On Monday, Caty wrote that “Nextdoor views QAnon as a hate group,” as a response to a thread titled “FB has banned all QAnon Content - what is ND policy?” Caty continued, “If you see content or members advocating these ideologies, please report them to our team and we will handle. I recognize we do not have a list of groups available for you all to reference, and I will work on that to make things clearer, but for now this comment serves the purpose of confirming that QAnon content should be removed.”

On Wednesday, Nextdoor confirmed to The Verge that it classifies QAnon as a hate group. Still, there’s been no effort to communicate the QAnon policy to everyday users, and as of publication, Nextdoor has not updated its misinformation policies on its website to reflect its classification of QAnon as a hate group. “Right now we don’t have plans to email it out [to moderators,]” Caty said in response to a post asking if the decision would be communicated beyond the forum.

Nextdoor also referred The Verge to its misinformation and violent content policies. “Any post or content on Nextdoor that organizes or calls for violence will be immediately taken down,” a Nextdoor spokesperson told The Verge. “Nextdoor’s Neighborhood Operations Team also uses a combination of technology and member reports to proactively identify and remove content.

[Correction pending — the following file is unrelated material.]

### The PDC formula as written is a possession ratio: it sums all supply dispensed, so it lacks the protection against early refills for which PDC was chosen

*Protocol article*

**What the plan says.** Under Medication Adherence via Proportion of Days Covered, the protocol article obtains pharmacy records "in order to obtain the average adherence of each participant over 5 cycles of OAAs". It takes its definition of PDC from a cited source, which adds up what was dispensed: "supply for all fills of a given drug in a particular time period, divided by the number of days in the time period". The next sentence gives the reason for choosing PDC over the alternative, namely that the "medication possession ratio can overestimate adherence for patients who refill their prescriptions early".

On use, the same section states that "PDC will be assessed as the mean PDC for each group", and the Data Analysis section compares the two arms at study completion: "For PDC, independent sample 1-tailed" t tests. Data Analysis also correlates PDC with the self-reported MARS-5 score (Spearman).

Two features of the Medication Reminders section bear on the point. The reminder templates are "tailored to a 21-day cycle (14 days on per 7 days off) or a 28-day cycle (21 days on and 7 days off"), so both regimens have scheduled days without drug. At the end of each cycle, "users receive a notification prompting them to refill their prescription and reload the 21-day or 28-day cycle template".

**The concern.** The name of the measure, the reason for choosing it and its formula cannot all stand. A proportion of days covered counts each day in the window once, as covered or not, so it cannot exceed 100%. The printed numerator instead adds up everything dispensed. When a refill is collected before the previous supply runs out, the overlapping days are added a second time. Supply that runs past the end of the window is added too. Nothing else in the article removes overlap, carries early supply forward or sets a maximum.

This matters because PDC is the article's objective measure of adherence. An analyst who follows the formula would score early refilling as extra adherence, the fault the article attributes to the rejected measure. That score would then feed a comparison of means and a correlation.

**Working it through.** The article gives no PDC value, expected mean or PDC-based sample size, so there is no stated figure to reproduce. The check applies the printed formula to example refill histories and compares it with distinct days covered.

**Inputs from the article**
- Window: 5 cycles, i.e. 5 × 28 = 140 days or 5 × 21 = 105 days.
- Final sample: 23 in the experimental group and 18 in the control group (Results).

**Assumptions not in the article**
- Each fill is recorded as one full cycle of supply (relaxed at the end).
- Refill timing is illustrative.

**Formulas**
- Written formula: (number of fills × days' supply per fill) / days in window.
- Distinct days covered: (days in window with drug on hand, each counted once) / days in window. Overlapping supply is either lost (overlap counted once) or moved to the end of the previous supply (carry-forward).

Nextdoor has struggled to establish clear moderation policies in the past. Nextdoor neighborhoods are primarily self-governed, and unpaid “community leads” are in charge of reporting and removing content in their communities. This has led to content being wrongfully being removed or allowed to stay up. Last June, The Verge reported that posts supporting the Black Lives Matter movement were being wrongly taken down by Nextdoor moderators. 

In October, Recode reported that QAnon-related content flourished on the platform in the last few weeks in the lead-up to the 2020 US presidential election. In one instance, Recode said that a user bombarded Nextdoor for weeks on Twitter before the platform removed a post “containing QAnon talking points.”

According to Nextdoor’s rules, discussions of national politics are banned on the main community feed. As a result, public and private groups have grown to house these discussions. In forum posts obtained by The Verge, community moderators expressed worry over private groups that could be housing violent or extremist posts.

“How can we ensure locked Groups are not participating in harmful discussions?”

“How can we ensure locked Groups are not participating in harmful discussions?” Jennifer V, an Arizona moderator, wrote in a forum post Tuesday. “We have a LOT of pro-Trump/Patriot Groups that I worry about. I also worry about other Leads or Community Reviewers seeing me report the Groups and the backlash.”

“My concern is QAnon content, as well as other content with conspiracy theories, promotions of violence, etc., that is in *private* groups that won’t get reported because the members of the group WANT that content,” Carol C., a Colorado moderator wrote in the forums last week. “I saw some of this type of content in the public political groups that have since gone private.”